Sandy River Delta

I’ve made several trips to the Sandy River Delta this spring. It is one of the few places where I can bird and the puppy can run around. The wide open spaces often mean that the birds are distant, but it is still a great spot.

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While Himalayan Blackberry is a terrible invasive in the Pacific Northwest, the patches of blackberry at Sandy River host a lot of birds, like this Song Sparrow.
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Rufous Hummingbird is another species that uses the blackberry brambles.
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Eulachon, a species of smelt, run up the Columbia River in early spring to spawn, much to the delight of gulls, eagles, and puppies.
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Common Yellowthroat, making a very brief appearance out in the open.
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One of the main birding targets at Sandy River is Yellow-breasted Chat. This is one of the few reliable sites for this species in the Portland area. They, too, are usually found in the blackberry brambles.
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This Yellow-breasted Chat came out of the brambles to sing on one of the power line towers.
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This is Kai, future birding dog but current pain in the tuchus. One day, his puppy energy will subside and I will be able to stand in one spot for more than five seconds to photograph a bird. At least that is my hope.

Happy Spring

Scout Camp Loop Trail

canyonThe Scout Camp Loop Trail is a lovely 2.2 mile hike northwest of Terrebonne. It is not particularly birdy. I logged 11 species on my trip, and the top eBird list for this site is only 17. (eBird calls this site Scott Camp Loop Trail, a typo that I hope will be corrected soon.) Despite the low diversity, it was well worth it to spend a few hours along this stretch of the Deschutes River.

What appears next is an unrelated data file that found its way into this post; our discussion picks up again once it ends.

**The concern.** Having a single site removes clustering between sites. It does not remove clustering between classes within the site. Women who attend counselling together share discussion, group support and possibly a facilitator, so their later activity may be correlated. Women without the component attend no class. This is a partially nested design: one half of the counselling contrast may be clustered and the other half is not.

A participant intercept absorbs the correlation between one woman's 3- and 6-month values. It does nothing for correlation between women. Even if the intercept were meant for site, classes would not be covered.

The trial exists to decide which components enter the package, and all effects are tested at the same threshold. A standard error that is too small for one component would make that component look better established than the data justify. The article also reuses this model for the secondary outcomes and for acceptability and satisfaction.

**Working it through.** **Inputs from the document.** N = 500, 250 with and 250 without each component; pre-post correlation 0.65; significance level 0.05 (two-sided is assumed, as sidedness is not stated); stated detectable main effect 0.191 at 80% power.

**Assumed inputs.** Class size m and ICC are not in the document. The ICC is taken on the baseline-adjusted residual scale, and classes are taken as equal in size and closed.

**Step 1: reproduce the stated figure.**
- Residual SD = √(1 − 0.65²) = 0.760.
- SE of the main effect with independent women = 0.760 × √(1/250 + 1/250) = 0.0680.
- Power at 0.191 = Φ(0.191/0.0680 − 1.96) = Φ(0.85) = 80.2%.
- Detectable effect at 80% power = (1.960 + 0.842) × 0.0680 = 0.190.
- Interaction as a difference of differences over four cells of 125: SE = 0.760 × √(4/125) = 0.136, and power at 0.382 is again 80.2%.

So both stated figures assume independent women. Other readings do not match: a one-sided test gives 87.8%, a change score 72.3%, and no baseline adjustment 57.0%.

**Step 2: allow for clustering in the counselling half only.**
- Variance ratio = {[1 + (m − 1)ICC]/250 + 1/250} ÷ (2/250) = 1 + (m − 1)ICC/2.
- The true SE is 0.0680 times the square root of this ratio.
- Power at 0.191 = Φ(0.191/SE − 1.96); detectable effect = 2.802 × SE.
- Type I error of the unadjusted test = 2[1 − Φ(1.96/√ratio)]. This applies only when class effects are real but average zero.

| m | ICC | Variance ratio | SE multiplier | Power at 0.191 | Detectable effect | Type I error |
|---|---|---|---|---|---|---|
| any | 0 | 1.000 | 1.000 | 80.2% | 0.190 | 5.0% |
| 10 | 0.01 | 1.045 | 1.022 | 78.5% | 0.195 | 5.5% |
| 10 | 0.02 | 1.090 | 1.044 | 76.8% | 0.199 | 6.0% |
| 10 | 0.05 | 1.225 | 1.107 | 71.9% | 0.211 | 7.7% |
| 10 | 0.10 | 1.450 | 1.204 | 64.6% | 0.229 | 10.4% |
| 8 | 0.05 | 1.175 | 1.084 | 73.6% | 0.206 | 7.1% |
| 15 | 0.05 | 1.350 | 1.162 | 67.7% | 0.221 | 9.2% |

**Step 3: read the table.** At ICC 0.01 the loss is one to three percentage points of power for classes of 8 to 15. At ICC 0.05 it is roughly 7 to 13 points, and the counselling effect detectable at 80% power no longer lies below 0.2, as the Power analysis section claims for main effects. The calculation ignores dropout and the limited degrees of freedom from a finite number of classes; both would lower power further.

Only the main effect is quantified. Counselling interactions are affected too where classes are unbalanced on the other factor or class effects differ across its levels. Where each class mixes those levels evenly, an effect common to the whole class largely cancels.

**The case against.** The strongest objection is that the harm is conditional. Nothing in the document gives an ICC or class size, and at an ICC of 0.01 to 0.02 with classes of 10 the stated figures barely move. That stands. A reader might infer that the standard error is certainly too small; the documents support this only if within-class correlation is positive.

The first .4 mile is through some juniper/sage steppe, which actually held the greatest bird diversity of the hike. The trail then descends into the canyon.

rock wrenThis Rock Wren was singing up a storm, but insisted on doing so from a high backlit perch.

bl starWith the recent high temperatures and lack of rain, most of the vegetation on the slopes was dried to a crisp. But the Blazing Stars were in full bloom, in defiance of the harsh conditions.

riparianDown at the river’s edge was a lush ribbon of greenery.

mule deerSeveral Mule Deer were taking advantage of the lush growth.

chat smallAside from the Violet-green Swallows flying over the water, the most common bird along the river was Yellow-breasted Chat. There were at least six individuals working the riparian corridor.

two-tailed swallowtailI don’t study butterflies much, but this Two-tailed Swallowtail was a new one for me.

common side-blotched lizard pairWhenever I visit eastern Oregon I am especially on the lookout for herps. This pair of Common Side-blotched Lizards was the only herp sighting of this hike, but the species was new to me.

side-blotched 1Here is the female, whose colors are more muted.

side-blotched 3The male was really colorful, with blue spots on the back and orange underneath.

side-blotched portraitAnother look at the male. The two didn’t seem to mind my presence. I think they were more interested in each other.